Urban Meyer is ready to get up and go. The Jacksonville Jaguars head coach is used to fast strike offenses that pelt a defense into submission. He feels his offense didn’t show that in the 23-13 loss to the Cleveland Browns in the preseason week one game on Saturday night.
“Just disappointed offensively,” Meyer lamented on Saturday after the game. “I don't like slow offenses, and I told those—I thought the third quarter was better with just tempo, getting up the line of scrimmage, snap the ball. I don't want to be one of those slow, wallowing offenses, and we'll go and get that fixed.”
Tempo often refers to the speed with with a play is sent in, absorbed, translated for the players on the field and then when the ball is snapped. With little to do with the speed of the play itself, Meyer is taking blame for the issue.
“It was on us [coaches]. We've just got to get it and go, go, go, and emphasize that.”
The Jaguars have a rookie quarterback under center, No. 1 overall pick Trevor Lawrence. The Heisman finalist has talked about adjusting to getting the play call in the helmet versus sideline signals (as is custom in college) but told reporters last week he feels much more comfortable with that process now.
Still, in a game where scenarios are taken out of your control, the tempo can get lost at times as the new passer becomes accustomed to the differences in when the play clock starts, the nature of receiving the calls and more, even a veteran coach like Offensive Coordinator Darrell Bevell can find himself instinctually slowing down.
“Sometimes you're not going to be able to get the play call in really quick, like Coach Bev has got a tough job to get the right call for that situation that changes every play. So sometimes it could be that, but I thought we did a good job getting the call in,” explained quarterback Trevor Lawrence on Saturday night.
There are other factors as well. For one, the sheer size of the Jaguars roster (currently at 90 players until Tuesday’s first cut-down deadline to 85) and the nature of preseason games to get every single player an opportunity on the field. Simply by sheering the roster, the tempo will increase according to Lawrence.
“It's more so now like early when you have different personnels coming in and you're playing a lot of different guys, you've got to get used to the flow of substitutions and we've got a big roster right now, so a lot of guys are playing, so it's not always the easiest thing just to come in and out and stay on the ball really fast.”
For Meyer, the first time NFL head coach, the process can be frustrating, especially when the number of plays and opportunities are limited as well. The Jaguars ran 26 plays in the first half on Saturday night. Their time of possession during that half was 11:07. Typically a smaller time of possession would indicate moving the ball at a brisk pace, and therefore scoring and/or punting it back with less time off the clock. But the Jaguars time of possession relative to the number of plays ran means they took on average, 27 seconds to run each play in the first half, based on time of possession.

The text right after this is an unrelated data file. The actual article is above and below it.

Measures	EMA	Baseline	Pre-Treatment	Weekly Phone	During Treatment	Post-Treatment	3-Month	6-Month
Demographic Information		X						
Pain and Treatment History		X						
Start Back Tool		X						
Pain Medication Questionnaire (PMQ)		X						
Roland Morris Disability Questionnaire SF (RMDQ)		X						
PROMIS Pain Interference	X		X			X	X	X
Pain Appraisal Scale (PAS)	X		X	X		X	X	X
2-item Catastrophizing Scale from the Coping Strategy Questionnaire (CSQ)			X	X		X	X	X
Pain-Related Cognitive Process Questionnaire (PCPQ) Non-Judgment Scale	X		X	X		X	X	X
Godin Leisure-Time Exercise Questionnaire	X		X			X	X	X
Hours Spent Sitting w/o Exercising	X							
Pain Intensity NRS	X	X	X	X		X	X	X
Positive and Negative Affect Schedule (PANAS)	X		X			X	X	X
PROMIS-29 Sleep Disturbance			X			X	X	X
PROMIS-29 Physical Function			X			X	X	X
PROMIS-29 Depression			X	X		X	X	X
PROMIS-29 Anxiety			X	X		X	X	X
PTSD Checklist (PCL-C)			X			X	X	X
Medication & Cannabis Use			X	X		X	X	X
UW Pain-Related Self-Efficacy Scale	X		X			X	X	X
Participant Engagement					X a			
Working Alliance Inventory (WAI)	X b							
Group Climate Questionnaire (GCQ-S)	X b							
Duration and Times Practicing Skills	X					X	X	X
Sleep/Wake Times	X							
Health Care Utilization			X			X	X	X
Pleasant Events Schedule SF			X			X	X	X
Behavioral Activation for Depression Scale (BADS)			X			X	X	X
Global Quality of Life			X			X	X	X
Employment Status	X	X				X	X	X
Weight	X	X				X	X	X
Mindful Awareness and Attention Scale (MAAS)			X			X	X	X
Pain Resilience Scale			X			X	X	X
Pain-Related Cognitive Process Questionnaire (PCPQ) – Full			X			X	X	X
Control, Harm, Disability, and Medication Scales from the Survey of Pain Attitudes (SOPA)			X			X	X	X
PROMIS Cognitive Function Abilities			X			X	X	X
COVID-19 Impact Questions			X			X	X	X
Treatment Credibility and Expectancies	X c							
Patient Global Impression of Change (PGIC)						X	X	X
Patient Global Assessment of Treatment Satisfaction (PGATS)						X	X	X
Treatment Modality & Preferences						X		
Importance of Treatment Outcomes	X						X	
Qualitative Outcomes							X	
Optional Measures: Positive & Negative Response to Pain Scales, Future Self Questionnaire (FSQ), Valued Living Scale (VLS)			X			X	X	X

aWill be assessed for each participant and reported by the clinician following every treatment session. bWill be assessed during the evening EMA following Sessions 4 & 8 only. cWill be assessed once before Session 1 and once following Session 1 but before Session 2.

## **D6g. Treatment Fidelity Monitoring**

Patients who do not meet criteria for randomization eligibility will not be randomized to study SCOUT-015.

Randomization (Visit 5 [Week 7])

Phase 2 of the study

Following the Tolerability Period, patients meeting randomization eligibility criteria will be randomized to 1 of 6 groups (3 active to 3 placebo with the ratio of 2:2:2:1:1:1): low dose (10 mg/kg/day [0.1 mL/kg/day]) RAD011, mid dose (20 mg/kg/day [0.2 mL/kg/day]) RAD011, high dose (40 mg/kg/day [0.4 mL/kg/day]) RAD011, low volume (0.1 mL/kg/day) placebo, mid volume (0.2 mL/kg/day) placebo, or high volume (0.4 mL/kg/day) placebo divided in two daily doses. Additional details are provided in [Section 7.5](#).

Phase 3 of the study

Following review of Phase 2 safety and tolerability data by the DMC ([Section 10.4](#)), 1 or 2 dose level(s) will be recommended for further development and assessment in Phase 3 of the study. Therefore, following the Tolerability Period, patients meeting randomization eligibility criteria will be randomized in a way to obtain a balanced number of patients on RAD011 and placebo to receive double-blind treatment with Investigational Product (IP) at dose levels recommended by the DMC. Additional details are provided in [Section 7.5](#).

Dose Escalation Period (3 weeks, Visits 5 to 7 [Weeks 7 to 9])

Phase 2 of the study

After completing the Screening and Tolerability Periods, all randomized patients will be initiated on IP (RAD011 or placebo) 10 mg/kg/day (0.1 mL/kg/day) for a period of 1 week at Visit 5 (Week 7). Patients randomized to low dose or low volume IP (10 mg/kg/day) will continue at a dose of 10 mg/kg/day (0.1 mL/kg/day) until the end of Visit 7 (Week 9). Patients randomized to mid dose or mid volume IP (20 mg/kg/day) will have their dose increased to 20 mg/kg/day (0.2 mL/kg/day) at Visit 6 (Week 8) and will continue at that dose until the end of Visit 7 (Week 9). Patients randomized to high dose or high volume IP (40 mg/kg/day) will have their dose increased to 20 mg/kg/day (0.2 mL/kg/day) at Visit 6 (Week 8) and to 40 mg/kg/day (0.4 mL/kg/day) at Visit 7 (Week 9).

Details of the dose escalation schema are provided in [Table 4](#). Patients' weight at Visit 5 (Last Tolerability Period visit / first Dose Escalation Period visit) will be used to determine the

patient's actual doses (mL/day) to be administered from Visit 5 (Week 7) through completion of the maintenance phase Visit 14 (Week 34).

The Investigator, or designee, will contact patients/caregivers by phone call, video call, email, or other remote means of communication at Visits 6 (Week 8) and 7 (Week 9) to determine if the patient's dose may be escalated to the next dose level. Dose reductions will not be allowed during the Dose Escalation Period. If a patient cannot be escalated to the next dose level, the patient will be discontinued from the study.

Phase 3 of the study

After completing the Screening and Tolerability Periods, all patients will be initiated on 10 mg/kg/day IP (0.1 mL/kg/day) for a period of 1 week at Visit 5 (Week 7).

It also took the Browns 27 seconds on average to run a play in the first half. But Cleveland ran the ball more (every 3.5 plays compared to the Jags 4.3 plays). Running the ball milks the clock and eats up the play clock as well when resetting. If the Browns were able to average just three seconds more per play than the Jaguars, while running more plays on the ground, Meyer’s frustration becomes more clear.
“I remember looking up and was like my gosh, we’re in the middle of the second quarter and we’ve had three drives, I think. In college, you have three drives in the first quarter or four if you are really cooking. I knew that but now that I did it, it’s on you quick,” admitted Meyer on Monday.
"When you’re only talking about 60 plays, three hours of football, that’s a big change for a lot of players and coaches. You only get a couple of drives a half. In college, you’re [getting] 80,90 plays a lot of times, so every play has to count, every drive has to count.”
During Meyer’s tenure at Ohio State, the Buckeye’s were consistently one of the quicker teams in college football. In the 2018 season, his last in college ball, Meyer’s Buckeye’s ran the most offensive plays in college football. Based on their average time of possession, Ohio State was running an offensive play every 24 seconds. The clock does stop more in college than the NFL, specifically for first downs, something that does have to be taken into consideration.
Lawrence’s Clemson Tigers ran the second most number of offensive plays in college football every year he quarterbacked the team.
Translating that style of offense to the NFL will take time. It will likely take even longer than the next two preseason games, considering those on the Jaguars staff who are used to the NFL offseason are asking their new head coach to keep his playbook close to the chest for now.
“So much I hear, ‘We can’t show this, can’t show this, can’t show this.’ I don’t want to get into it, but I want to go some tempo and I’m used to some certain things,” Meyer explained on Monday. “I get it, we’re right out of the shoot. I think sometimes coaches [say], ‘We can’t show this, we can’t show that’ and I’m like, ‘Why? Tell me, explain to me why.’”
The tempo will also come as their rookie passer becomes more accustomed to the speed of the NFL and becomes more apt at reading NFL defenses.
Said Lawrence on Saturday, “That’s something we definitely need to work and get better at and in practice having the play clock emphasis, like when I get the call, let's get it out, get up there quick, try to ID it so we can make adjustments because that's what you don't want is to get up there late and not be able to react to what the defense is doing. You're just snapping it because you've got to hurry and beat the play clock.”